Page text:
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Cataracts


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My partner went for single-focus lenses partly because of the light scatter issue, but also because the op is not an exact science - I don't think they can guarantee the lenses will be exactly right. In our case distance vision was nearly perfect in one eye, but still needed glasses in the other eye.

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On 18/05/2017 at 15:58, RayD said:

There is.  I looked in to this as I have them quite bad, but it is a very intrusive procedure, and only recommended in very extreme circumstances.  They basically replace the "gel" inside the eyeball, which is where the floaters live, and which I suspect is nothing like as easy as it sounds.

Pretty high-risk too. The damage caused by any complications after the procedure can be worse than even the worst cases of vitreous floaters. I know - I  have them really bad and the local hospital near me went from "no way will we do it" to over-enthusiasm to do the vitrectomy in the space of a year.  A little bit of quick research convinced me that I didn't want to be a guinea pig.

 

If you are wondering how bad mine are: any light to see anything, no matter how dim; my floaters show. Views through an eyepiece give distortion fields like refractive errors drifting across my fov and if the exit pupil is small, the view is like a dense snowball globe. I just try exercise more patience when looking. 

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I’ve had both eyes done, and it’s the best. Mine were the fast progression type and in a matter of two months my night vision turned into a study in refraction spikes. I could not drive at night at all as one set of oncoming headlights turned into 20. Afterwards I can see as well as, if not much better, than I could at 18. I still need readers, but that’s muscle degeneration caused by being older than dirt. I’d do the surgeries again in a heartbeat!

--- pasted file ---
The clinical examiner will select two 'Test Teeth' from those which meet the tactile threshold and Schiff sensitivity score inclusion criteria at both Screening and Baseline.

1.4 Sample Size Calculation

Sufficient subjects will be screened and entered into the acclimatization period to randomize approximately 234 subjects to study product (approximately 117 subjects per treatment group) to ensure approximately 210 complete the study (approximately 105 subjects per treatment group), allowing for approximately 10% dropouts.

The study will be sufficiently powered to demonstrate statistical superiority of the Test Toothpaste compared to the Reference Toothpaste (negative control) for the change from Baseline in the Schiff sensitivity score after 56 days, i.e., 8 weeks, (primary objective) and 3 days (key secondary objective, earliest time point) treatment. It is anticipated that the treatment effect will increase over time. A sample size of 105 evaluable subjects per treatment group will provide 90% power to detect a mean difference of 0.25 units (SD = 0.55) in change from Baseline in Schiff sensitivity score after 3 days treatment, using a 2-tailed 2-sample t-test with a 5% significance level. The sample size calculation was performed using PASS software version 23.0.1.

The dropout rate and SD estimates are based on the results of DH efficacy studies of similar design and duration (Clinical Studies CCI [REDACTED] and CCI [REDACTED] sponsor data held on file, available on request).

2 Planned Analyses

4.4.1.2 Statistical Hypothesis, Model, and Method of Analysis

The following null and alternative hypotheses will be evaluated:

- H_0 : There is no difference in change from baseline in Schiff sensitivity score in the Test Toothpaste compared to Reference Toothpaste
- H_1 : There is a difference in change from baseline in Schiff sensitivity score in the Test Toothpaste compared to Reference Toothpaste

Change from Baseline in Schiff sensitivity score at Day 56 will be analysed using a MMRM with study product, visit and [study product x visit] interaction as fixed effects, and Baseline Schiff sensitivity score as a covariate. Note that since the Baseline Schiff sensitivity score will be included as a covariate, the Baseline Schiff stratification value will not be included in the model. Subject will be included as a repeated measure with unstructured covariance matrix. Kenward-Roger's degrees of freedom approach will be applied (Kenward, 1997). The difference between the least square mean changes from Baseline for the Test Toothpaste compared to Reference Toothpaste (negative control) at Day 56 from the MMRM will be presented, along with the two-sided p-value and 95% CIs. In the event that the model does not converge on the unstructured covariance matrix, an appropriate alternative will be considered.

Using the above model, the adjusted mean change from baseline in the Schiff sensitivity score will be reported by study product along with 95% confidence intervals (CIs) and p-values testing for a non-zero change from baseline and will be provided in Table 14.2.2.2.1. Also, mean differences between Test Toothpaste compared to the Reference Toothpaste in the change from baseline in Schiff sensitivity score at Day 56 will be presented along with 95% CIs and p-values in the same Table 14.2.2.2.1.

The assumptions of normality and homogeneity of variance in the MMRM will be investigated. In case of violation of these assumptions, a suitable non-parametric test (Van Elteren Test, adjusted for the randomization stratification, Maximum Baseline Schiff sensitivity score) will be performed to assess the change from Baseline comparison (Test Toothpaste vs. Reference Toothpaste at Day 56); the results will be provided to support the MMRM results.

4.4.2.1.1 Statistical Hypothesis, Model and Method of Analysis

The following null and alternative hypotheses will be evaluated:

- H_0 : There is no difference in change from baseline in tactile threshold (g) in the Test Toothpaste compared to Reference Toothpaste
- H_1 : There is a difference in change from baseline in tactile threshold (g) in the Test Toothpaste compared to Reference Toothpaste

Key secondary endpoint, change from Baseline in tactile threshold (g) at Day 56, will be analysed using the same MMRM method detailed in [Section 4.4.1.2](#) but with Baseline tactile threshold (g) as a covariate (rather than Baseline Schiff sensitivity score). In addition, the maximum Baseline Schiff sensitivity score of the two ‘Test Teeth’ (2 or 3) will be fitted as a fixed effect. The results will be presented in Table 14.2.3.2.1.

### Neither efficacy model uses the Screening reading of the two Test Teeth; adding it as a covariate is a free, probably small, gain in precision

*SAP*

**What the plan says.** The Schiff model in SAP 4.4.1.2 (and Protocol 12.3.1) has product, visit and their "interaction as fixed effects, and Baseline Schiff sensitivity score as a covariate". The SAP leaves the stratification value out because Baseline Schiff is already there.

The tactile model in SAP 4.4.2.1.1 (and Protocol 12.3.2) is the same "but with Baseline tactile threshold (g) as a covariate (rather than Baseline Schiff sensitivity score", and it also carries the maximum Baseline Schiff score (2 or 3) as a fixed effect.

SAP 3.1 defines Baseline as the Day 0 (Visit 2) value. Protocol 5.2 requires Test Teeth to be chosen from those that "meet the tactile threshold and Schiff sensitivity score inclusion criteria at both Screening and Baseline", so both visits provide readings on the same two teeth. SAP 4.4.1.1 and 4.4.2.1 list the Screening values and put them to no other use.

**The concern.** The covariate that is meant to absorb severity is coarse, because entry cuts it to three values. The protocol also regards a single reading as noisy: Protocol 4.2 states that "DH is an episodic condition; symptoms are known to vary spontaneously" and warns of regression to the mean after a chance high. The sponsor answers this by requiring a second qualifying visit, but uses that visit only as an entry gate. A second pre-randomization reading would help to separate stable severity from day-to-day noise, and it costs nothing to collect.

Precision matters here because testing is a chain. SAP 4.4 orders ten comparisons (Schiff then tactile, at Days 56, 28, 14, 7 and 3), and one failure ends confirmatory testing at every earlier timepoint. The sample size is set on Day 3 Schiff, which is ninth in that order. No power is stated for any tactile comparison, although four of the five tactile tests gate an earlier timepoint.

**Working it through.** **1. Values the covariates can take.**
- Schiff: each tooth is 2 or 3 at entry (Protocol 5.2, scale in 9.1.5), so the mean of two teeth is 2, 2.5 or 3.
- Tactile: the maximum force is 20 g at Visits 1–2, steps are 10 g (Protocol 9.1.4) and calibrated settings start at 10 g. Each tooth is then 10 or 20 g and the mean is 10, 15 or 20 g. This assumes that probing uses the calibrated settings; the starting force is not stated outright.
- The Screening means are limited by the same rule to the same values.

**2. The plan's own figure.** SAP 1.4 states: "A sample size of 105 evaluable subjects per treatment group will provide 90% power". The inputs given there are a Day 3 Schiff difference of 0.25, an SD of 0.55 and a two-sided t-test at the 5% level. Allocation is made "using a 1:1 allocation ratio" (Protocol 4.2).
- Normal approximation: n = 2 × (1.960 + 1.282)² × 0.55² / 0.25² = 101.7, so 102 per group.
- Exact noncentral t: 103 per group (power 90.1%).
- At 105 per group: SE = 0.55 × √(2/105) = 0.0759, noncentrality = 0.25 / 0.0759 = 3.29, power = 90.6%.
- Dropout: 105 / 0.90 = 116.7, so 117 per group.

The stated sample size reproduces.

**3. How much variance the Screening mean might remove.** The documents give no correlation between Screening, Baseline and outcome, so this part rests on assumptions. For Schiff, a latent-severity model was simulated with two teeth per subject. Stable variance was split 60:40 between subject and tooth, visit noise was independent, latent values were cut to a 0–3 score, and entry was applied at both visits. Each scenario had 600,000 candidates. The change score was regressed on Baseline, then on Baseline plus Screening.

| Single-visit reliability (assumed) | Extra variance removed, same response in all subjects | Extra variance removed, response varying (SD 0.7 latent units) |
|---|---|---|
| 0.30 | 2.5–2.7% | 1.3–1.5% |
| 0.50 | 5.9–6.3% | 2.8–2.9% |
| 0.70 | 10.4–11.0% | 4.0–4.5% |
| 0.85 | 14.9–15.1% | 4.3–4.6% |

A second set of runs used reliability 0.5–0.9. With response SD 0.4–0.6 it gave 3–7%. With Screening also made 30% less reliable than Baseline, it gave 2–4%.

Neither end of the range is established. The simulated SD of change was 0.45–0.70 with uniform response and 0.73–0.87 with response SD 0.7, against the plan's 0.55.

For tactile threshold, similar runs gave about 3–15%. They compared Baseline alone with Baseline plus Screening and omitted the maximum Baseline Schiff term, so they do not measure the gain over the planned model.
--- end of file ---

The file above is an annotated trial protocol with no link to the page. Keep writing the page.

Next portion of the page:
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I had the fixed focal length lenses which enabled me to read without glasses for the first time in 50 years.  The procedure was carried out by surgeons through the National Health Service in England so was free of charge.  Had I wanted the variable focal lenses that would have been a considerable personal expense outside the NHS.  I was warned about your "starburst" effect even with the fixed lenses.  In my case I was told the replacement lens would be slightly smaller than the natural lens being removed and that it would take time, maybe a couple of years, for new tissue to grow to fully incorporate the edges of the new lens.  While that was happening I might find myself troubled by oncoming headlights as the light would hit the edges of the new lenses and refract across the field of vision.  I found this most troubling driving a right-hand drive car on the autoroutes at night in France where the driving position meant I was looking into the path of oncoming traffic more directly.  As promised, the problem disappeared after a few years.

Good luck, anyway.  It's well worth it.  The astonishing improvement in daylight vision was a revelation.  I had no idea how bad my vision had become until the fog cleared.

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